In addition to research completed for this short story collection, you conducted research to write your biographical screenplay, Kill Your Darlings. How was that research process different from the research involved in writing these short stories? Do you research first and write second or do you write a first draft and then fill in the gaps with research? What advice do you have for fiction writers regarding research? How historically accurate does a fictional story need to be?

I love research—it feels like the story writes itself. This was especially true for Kill Your Darlings, though at a certain point, there is just not any information and you have to invent. I always read first and immerse myself and take notes and then start drafting when I’m most excited by the material. Then you hit dramatic or emotional corners, and invention is your way out (though I’m proud of just how accurate the film is). I used to be a journalist, so I trust actuality and fact perhaps more than other fiction writers. But I am also a former journalist for that very reason—the world doesn’t always produce stories.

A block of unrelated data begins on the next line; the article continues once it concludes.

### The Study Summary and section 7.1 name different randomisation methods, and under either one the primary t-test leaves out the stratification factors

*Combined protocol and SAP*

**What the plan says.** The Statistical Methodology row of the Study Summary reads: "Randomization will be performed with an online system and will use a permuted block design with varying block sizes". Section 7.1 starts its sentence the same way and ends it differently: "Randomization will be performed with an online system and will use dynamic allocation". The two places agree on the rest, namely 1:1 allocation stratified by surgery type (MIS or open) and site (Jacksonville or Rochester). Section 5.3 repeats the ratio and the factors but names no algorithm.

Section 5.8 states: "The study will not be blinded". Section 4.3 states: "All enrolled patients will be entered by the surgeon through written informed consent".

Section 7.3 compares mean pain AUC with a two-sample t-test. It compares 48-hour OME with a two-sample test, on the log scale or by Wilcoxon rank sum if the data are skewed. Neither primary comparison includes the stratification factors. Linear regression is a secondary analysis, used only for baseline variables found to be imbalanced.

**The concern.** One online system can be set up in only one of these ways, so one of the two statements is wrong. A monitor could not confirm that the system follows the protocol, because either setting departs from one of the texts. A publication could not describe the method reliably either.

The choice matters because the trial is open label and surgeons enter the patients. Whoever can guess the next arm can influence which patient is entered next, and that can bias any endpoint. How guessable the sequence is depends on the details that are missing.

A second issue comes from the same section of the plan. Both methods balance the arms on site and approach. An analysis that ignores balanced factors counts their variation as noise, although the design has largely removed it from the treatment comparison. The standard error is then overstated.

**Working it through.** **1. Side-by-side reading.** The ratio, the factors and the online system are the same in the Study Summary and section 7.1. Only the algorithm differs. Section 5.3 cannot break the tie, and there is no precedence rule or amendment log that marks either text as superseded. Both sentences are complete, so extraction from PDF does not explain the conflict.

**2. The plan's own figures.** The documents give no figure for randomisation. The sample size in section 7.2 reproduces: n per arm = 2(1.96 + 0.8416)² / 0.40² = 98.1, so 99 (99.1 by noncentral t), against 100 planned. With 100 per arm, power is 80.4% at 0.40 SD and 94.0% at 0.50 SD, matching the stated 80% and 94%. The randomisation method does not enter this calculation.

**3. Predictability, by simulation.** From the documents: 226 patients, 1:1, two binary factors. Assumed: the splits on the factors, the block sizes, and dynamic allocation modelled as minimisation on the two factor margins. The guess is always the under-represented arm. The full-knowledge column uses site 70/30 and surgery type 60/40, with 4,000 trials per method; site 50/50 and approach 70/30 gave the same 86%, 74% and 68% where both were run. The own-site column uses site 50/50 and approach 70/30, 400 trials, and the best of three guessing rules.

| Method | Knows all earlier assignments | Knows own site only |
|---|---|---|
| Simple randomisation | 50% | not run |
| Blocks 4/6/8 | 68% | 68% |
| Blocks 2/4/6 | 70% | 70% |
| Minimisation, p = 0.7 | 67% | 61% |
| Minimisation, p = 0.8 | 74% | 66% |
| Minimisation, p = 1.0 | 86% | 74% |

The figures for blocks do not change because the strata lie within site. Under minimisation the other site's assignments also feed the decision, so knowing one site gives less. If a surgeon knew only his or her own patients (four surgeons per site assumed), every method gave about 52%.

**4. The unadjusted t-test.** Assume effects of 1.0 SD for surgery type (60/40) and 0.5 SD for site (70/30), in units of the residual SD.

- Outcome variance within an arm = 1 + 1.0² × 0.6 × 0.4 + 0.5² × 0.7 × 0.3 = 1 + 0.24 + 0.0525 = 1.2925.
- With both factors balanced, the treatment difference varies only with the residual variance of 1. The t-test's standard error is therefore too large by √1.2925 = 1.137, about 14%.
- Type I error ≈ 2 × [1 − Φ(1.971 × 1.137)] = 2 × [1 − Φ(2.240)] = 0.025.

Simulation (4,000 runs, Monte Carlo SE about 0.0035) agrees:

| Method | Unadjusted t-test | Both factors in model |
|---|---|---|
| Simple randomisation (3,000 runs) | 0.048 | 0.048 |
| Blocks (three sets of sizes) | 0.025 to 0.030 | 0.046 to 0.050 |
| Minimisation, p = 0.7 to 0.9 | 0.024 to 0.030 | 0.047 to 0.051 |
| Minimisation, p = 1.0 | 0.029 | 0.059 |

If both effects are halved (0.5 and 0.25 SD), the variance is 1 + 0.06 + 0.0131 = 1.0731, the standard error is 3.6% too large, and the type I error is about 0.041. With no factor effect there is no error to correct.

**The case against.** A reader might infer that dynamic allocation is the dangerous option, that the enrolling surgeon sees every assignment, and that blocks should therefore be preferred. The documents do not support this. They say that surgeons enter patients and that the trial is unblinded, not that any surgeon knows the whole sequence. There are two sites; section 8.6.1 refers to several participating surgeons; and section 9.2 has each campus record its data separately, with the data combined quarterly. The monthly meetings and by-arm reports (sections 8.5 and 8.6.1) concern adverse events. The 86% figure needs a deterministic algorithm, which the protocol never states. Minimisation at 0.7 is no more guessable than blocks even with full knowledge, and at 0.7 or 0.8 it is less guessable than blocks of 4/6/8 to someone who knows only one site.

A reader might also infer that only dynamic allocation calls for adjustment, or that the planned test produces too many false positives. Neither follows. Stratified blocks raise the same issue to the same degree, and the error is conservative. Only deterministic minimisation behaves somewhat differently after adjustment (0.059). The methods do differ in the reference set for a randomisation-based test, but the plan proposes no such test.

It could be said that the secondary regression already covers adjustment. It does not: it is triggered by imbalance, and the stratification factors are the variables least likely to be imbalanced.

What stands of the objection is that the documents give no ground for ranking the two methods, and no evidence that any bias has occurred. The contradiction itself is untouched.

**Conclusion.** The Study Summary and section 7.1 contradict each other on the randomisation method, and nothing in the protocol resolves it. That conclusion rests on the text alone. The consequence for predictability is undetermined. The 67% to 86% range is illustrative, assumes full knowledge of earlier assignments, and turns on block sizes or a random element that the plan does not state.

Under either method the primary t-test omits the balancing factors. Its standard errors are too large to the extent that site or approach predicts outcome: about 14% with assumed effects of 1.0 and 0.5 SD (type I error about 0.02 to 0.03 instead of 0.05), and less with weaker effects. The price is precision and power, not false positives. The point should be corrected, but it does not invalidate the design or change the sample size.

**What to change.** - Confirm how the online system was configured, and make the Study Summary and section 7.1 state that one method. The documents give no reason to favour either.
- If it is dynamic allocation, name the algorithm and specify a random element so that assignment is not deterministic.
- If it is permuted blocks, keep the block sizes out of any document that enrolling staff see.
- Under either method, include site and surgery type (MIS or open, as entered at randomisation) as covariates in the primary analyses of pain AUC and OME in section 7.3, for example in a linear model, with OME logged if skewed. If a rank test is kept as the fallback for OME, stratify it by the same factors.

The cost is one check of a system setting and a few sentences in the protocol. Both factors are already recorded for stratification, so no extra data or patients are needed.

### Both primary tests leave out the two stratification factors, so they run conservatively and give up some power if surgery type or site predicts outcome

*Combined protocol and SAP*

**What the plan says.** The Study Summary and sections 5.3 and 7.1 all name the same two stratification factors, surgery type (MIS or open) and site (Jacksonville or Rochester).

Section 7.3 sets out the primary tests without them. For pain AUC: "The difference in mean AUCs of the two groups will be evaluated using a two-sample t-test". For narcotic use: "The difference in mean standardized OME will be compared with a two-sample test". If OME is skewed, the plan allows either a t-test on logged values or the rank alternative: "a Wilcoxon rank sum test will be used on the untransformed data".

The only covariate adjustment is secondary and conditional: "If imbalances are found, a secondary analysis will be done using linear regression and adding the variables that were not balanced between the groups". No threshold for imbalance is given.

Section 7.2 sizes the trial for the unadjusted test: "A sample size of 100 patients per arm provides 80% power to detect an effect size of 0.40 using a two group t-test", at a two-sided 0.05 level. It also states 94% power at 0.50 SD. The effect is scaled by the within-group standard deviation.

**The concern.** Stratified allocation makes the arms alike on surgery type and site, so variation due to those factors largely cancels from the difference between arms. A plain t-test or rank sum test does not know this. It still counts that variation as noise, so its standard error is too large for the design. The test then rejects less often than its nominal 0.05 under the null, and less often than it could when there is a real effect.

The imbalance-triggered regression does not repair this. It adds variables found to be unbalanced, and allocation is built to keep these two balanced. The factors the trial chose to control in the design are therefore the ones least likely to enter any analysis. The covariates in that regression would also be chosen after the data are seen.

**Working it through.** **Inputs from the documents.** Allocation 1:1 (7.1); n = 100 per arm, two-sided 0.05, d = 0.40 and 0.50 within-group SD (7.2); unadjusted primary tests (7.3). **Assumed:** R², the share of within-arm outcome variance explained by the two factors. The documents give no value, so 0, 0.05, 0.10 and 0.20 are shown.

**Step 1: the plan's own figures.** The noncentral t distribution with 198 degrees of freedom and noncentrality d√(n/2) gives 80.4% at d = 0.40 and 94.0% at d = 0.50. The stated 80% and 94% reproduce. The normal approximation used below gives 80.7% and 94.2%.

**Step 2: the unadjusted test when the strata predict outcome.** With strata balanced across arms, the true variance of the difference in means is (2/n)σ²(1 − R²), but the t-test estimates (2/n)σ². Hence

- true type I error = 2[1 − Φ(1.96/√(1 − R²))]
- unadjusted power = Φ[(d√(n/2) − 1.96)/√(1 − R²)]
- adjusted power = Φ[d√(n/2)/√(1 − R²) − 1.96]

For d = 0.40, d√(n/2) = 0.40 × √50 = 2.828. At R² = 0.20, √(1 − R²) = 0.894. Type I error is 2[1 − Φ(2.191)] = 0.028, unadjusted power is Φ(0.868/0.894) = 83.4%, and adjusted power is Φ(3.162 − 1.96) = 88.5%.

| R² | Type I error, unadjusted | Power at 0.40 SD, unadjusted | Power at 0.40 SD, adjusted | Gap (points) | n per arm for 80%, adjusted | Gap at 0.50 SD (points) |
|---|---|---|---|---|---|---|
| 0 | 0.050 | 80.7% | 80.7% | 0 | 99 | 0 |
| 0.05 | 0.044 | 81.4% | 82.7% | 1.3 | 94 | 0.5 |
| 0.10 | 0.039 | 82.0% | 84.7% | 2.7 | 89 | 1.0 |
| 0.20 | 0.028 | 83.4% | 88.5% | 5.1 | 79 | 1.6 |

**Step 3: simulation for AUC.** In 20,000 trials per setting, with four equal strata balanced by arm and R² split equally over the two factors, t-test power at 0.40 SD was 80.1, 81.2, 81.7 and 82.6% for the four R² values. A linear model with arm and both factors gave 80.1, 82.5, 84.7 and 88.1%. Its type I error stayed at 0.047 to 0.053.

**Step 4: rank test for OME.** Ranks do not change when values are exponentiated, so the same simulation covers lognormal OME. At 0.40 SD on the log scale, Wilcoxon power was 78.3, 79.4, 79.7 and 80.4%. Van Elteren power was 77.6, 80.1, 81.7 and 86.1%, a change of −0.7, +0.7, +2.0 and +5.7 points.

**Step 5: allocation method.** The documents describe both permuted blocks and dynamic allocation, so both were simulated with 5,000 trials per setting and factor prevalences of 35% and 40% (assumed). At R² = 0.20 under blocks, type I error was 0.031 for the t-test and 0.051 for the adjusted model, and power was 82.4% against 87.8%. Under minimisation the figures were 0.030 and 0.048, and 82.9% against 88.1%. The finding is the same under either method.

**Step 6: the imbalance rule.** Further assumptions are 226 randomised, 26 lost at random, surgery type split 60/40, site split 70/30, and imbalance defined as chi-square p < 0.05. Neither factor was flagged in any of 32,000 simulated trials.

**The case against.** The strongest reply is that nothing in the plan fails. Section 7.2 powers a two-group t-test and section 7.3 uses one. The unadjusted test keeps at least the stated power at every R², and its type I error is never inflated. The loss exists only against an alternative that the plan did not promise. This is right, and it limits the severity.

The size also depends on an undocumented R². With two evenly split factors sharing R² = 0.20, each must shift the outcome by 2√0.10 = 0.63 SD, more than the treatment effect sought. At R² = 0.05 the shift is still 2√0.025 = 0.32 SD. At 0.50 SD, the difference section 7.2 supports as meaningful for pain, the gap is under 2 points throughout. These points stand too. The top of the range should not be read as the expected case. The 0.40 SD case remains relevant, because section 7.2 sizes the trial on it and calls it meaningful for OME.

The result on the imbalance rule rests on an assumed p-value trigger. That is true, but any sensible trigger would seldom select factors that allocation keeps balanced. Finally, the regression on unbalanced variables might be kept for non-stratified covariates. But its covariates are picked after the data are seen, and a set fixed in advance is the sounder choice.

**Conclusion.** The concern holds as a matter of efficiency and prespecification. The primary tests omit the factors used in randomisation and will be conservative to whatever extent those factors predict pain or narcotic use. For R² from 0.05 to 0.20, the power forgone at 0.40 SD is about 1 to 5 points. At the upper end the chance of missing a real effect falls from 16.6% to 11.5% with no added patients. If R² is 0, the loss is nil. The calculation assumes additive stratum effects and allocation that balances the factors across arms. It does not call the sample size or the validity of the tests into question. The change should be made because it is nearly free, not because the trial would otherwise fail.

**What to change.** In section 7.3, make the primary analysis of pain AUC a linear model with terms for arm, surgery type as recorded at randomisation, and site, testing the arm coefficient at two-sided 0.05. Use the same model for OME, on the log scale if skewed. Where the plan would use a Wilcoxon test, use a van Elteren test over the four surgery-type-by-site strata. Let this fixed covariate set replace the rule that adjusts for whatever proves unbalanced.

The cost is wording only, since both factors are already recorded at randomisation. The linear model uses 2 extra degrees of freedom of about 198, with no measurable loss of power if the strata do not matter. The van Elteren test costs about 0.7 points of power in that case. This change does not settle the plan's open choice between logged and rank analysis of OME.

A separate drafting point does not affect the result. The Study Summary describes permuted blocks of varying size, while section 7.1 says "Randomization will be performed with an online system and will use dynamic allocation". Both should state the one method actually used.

One of the many reasons why your stories are powerful is because they are dark. Why do you feel drawn to writing apocalyptic stories?

A friend just read the collection and told me the same thing, Austin, these stories are so dark—I don’t think of them as dark as much as worlds under threat. My honest answer is that I’m terrified of boring people—the pathology of having of an alcoholic parent—and the fiction that grips me, that compels me to read forward and stay up and see where it goes (Sam Lipsyte, J.G. Ballard, Saunders, Kelly Link) tends to explore the edges of disaster, catastrophe, annihilation. I’m also a kid who grew up convinced that the world would end before I was the age I am now. That does things to you!